It's being called one of the most significant scientific discoveries from the past 50 years, and some Albertans had a hand in it.
Scientists announced on Thursday they had discovered gravitational waves — ripples in space time. It's the confirmation scientists needed of a theory predicted by Einstein's general theory of relativity 100 years ago.
Teviet Creighton grew up in Calgary, and studied at the University of Calgary. He's now an associate professor of physics at the University of Texas Rio Grande Valley. Creighton started working with the U.S.-based Laser Interferometer Gravitational-Wave Observatory (LIGO) in 1994.
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He said the discovery will have a profound impact on how we understand our universe.
"It is a confirmation of what we thought we knew about gravity," he said. "It's a confirmation that we know how gravity works in these very extreme conditions of colliding black holes."
It's a whole new way of looking at the universe, Creighton said.
"This is giving us more sound-like information about the universe," he explained. "It can penetrate through intervening matter, we can use it to listen deep in the hearts of stars or listen all the way back to the earliest moments of the universe that are blocked to us, that block light, or even farther."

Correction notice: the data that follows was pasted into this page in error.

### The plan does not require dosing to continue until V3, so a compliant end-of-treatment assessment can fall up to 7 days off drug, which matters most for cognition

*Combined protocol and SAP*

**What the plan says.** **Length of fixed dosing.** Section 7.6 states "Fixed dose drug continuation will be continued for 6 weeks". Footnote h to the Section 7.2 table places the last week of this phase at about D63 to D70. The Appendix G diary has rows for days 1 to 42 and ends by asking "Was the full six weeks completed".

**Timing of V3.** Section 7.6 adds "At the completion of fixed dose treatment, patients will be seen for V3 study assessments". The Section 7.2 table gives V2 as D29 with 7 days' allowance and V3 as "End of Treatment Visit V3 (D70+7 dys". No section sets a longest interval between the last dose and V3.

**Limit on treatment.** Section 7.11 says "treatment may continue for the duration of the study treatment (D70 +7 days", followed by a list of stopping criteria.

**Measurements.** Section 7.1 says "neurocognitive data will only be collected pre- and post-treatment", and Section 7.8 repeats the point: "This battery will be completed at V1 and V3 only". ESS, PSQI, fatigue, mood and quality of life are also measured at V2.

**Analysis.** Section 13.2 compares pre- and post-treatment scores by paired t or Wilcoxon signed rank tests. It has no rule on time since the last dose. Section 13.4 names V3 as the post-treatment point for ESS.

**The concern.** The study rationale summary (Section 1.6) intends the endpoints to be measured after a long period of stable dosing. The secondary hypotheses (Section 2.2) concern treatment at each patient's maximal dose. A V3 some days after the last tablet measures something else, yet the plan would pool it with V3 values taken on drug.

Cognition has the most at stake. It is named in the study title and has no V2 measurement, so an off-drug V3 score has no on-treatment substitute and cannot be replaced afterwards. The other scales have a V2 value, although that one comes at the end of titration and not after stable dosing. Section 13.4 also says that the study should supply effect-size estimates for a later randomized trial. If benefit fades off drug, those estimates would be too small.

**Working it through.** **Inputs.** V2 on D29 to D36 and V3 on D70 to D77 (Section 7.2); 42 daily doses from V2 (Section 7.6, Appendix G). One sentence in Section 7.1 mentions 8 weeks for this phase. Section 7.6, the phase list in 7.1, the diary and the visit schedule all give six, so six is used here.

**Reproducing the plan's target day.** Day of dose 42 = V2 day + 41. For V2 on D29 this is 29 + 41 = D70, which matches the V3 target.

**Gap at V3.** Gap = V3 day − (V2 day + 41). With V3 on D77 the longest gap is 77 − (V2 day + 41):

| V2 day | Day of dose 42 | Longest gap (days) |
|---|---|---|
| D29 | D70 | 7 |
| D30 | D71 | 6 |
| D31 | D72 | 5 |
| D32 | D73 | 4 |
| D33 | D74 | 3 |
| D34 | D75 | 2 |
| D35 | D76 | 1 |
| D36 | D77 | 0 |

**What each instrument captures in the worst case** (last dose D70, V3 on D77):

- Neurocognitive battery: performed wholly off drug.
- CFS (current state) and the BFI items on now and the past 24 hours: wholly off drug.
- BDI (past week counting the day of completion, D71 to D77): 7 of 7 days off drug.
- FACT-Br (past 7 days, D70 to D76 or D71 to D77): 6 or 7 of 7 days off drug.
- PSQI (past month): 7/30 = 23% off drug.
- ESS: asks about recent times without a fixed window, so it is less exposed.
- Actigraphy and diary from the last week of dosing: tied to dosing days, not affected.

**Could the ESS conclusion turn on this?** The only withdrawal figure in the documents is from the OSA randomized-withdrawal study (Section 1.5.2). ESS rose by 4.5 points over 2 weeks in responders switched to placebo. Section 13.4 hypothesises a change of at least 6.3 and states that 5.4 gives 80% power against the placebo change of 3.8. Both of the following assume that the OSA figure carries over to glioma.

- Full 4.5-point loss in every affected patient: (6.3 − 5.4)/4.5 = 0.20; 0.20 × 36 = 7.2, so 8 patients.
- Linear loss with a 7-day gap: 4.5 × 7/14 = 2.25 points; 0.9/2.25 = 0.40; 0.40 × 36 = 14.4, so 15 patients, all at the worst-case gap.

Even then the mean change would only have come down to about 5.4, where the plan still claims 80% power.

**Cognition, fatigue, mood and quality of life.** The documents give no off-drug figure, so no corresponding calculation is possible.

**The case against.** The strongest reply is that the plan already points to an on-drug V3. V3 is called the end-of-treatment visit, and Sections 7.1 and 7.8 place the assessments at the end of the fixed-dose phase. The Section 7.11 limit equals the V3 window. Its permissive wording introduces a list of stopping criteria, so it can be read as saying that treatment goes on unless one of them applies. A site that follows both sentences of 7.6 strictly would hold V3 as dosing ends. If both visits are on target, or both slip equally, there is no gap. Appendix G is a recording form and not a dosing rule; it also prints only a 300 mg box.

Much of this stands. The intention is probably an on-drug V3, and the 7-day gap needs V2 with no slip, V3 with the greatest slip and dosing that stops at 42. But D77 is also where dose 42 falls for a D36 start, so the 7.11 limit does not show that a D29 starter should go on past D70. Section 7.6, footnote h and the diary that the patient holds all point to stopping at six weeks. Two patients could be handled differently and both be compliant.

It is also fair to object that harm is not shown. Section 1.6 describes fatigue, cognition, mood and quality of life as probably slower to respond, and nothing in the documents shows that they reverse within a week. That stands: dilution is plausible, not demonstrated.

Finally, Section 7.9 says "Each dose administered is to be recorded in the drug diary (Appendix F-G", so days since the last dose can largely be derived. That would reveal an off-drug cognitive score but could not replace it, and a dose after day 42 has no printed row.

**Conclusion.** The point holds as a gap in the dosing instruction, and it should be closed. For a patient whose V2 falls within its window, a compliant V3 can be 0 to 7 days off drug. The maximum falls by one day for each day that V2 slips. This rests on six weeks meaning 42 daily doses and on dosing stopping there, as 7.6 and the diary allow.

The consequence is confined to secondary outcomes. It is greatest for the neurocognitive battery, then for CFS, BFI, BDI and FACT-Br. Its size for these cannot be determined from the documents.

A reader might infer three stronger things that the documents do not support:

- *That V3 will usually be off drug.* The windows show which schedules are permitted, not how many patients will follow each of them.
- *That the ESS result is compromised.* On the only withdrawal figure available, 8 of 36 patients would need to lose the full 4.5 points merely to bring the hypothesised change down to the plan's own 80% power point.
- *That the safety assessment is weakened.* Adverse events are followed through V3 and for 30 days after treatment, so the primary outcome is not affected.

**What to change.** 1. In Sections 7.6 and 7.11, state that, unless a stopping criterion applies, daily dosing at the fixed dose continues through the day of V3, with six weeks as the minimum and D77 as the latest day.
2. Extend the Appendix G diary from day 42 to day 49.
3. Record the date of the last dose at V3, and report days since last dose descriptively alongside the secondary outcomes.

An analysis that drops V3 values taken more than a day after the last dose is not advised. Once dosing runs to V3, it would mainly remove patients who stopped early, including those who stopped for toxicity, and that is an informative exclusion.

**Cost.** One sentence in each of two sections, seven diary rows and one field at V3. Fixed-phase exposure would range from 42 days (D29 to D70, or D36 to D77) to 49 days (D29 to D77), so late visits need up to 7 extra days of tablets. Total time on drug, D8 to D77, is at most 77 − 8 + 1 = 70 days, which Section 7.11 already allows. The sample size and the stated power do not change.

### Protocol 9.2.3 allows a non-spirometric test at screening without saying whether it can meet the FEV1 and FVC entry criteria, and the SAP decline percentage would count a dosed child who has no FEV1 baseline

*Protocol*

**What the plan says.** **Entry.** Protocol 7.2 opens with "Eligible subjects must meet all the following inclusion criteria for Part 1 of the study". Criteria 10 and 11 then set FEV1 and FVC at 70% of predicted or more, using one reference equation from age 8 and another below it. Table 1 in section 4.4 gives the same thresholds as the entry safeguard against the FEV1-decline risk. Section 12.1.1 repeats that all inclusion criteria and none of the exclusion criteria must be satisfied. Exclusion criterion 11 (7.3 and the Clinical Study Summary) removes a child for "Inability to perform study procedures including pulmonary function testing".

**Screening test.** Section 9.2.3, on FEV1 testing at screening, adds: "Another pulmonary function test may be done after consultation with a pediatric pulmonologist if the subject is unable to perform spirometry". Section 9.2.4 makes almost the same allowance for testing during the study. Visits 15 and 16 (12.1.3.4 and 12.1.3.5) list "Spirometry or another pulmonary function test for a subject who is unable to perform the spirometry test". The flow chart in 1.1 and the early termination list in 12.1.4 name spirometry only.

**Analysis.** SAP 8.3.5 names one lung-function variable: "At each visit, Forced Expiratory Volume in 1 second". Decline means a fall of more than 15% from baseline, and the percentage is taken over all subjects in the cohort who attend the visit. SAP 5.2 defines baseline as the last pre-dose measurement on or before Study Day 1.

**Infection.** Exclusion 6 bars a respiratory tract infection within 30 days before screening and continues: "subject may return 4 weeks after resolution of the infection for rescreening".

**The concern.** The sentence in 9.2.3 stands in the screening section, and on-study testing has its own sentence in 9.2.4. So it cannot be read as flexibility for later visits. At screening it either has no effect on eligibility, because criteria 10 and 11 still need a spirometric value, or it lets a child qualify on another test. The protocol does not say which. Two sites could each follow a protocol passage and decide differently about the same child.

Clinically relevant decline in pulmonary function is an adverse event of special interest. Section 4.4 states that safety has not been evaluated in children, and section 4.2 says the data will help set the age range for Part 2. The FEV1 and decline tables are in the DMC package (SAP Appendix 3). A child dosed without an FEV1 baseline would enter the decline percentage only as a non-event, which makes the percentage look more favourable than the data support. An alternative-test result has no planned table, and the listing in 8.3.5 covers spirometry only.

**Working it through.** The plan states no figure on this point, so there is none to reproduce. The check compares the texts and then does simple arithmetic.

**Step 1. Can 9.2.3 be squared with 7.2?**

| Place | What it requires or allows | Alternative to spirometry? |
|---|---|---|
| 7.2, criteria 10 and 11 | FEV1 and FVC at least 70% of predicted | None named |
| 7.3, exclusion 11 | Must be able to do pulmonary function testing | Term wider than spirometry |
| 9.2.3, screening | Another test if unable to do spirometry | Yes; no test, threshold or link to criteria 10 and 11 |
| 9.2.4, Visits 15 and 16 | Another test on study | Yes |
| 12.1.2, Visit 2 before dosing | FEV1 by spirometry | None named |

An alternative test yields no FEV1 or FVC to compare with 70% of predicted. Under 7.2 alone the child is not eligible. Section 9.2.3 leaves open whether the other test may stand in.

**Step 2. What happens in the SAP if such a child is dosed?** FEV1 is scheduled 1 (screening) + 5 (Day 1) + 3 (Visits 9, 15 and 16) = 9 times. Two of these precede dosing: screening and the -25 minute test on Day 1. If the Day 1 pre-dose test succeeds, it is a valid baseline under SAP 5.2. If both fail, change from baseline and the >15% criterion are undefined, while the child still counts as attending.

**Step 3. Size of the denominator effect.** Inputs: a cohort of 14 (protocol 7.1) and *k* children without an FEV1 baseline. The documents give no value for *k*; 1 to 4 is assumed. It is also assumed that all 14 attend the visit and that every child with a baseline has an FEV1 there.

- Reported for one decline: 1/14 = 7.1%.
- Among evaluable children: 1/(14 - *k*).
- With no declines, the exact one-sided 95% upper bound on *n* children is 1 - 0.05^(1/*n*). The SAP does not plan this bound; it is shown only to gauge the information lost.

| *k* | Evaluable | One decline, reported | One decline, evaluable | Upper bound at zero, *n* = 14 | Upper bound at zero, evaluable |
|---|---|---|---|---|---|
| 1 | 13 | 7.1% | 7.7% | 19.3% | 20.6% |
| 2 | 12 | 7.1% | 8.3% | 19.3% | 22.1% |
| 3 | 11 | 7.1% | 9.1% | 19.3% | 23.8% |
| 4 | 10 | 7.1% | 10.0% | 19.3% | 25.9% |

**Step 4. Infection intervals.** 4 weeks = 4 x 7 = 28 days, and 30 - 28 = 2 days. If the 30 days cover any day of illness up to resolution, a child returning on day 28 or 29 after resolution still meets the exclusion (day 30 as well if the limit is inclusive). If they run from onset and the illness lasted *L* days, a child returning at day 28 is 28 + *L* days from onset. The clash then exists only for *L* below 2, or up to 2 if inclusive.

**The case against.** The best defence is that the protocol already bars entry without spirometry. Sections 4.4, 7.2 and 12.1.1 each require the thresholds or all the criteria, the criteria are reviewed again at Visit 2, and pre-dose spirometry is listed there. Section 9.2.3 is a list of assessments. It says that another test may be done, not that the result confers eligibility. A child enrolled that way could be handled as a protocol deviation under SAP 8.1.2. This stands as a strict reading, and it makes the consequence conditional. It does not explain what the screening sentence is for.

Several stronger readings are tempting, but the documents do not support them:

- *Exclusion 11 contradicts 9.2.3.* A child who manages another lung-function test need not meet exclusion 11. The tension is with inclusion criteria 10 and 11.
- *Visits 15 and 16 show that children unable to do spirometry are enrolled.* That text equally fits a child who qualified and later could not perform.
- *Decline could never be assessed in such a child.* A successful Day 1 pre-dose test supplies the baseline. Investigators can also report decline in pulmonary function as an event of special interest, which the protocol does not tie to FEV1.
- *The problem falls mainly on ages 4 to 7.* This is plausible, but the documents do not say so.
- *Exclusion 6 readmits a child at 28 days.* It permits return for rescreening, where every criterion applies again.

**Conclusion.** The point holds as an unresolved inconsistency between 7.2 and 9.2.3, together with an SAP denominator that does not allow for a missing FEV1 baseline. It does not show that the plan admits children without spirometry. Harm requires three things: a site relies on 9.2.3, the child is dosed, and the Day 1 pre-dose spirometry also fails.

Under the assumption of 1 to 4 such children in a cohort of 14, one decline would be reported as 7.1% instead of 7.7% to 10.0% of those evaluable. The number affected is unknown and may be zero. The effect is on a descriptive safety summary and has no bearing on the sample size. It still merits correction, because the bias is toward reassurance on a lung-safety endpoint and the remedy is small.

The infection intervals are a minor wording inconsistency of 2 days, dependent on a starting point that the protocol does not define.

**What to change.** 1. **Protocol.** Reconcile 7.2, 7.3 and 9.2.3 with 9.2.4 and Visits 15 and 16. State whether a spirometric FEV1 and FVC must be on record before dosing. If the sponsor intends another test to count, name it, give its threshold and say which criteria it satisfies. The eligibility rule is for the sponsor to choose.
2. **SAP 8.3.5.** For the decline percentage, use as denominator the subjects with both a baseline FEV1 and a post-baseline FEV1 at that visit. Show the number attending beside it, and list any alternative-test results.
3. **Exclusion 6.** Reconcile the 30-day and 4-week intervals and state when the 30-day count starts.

Scientists may even be able to hear back as far as the Big Bang, Creighton said.
Both Creighton and his brother, Jolien, were involved in the study confirming the existence of gravitational waves, among other Albertans.
"This is great," Creighton said. "It's a very exciting time. This is a fantastic milestone that we've reached. This is the first of many observations that we're going to be making with LIGO and with gravitational wave detectors."
"It's at once exciting, a relief to know that it has paid off in this way but also exciting for the future to know what we're going to be able to do with instruments of this type in the future."
As for what Einstein would say?
"I think he would say, 'I'm impressed.'"